There ought to be a league-wide protocol, managed collaboratively by the game’s governing body, the FA, and the players’ union, the PFA, for the way clubs should proceed. Such a protocol would have to be created with input from domestic violence charities and victim support groups. It would establish a procedure to determine when or if a player should be reintegrated at his club or asked to move on. Victims’ wishes should be taken into account. Clubs’ internal investigations should be overseen by an independent body.

Project CARA is a criminal justice early intervention scheme for domestic violence. When it was trialled in Hampshire and the Isle of Wight in 2012, it led to a 41 per cent reduction in recidivism among first-time domestic violence offenders. It’s now used in eight police force regions. It would make an even bigger difference if it could be expanded across the country and made mandatory for anyone who’s arrested on suspicion of domestic violence, not only for those convicted.

Retributive measures such as prison sentences cannot be the only tools at our disposal. We should be wary of normalising the idea that a 21-year-old cannot be rehabilitated. It makes little sense to rely on a criminal justice system that not only sees prison primarily as a form of punishment, with little to no education or rehabilitation for offenders, but also fails to prosecute most rapists to begin with. Responding to Manchester United’s decision about Greenwood, Women’s Aid said:

With many survivors never contacting the police to report abuse in the first place, and the majority of domestic and sexual abuse cases not resulting in a criminal conviction, it is vital that clubs – like all employers – have an approach that is wider than the criminal justice system, and which deals with the reality of the scale of the issue.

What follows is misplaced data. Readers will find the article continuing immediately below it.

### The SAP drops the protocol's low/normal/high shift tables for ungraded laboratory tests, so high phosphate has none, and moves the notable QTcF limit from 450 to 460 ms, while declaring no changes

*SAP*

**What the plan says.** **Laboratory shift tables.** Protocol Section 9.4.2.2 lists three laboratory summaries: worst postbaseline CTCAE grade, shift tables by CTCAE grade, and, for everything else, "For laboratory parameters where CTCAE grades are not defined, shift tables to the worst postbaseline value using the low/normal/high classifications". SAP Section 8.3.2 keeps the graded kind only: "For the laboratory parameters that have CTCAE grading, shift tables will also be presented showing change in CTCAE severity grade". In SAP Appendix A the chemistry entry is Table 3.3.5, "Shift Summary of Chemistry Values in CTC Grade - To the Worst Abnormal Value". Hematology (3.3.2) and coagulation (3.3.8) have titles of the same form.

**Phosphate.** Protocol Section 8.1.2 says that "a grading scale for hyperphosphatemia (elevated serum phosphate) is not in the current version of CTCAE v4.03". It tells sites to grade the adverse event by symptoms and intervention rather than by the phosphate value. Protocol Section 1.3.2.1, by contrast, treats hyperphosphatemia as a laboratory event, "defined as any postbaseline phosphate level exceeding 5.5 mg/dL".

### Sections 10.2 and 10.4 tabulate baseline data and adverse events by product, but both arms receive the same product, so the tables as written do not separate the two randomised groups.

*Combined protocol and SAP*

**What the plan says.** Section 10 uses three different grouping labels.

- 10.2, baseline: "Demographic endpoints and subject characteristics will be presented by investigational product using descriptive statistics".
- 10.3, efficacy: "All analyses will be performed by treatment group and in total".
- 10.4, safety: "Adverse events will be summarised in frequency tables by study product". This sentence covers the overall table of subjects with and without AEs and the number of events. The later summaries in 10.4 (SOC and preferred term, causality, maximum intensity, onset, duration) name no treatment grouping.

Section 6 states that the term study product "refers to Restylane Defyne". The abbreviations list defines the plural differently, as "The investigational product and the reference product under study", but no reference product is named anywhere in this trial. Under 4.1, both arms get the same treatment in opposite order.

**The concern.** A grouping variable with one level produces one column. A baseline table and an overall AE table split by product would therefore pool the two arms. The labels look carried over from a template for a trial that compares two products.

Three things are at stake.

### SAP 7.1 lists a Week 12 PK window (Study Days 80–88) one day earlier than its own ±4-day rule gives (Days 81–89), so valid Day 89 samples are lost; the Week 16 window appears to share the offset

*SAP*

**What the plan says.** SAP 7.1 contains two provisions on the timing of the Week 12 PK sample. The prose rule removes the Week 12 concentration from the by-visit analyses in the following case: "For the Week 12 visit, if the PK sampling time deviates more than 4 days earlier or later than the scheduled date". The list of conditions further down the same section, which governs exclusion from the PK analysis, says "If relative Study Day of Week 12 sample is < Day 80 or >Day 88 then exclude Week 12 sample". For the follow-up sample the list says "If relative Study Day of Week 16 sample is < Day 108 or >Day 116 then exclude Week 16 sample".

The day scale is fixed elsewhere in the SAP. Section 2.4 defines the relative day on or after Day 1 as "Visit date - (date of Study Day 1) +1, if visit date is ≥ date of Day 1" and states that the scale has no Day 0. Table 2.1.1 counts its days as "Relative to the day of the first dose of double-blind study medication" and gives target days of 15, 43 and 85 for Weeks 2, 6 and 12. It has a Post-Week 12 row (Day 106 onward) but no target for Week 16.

This needs to involve addressing the attitudes that underpin domestic and sexual abuse, and working with players from a young age to make it clear that clubs stand against sexism and misogyny.

Domestic abuse in teen and young adult relationships has been on the rise for some time. According to Safe Young Lives, 25 per cent of girls aged 13 to 17 reported having experienced physical abuse at the hands of an intimate partner. With cuts to education, it is left largely to charities to fill the gap and educate youngsters on what healthy relationships should look like.

Every football club with an academy – where they recruit children as young as seven – should be required to provide PSHE education for their under-18s, whether or not they already have access to such classes at school. And there should be programmes in place, targeted at everyone involved in the club, for the instances of domestic abuse that don’t reach the headlines. Manchester United’s early idea to buttress Greenwood’s reintegration with counselling and therapy, a plan that was eventually abandoned, was the sole bright spot in all the terrible decision-making at Old Trafford.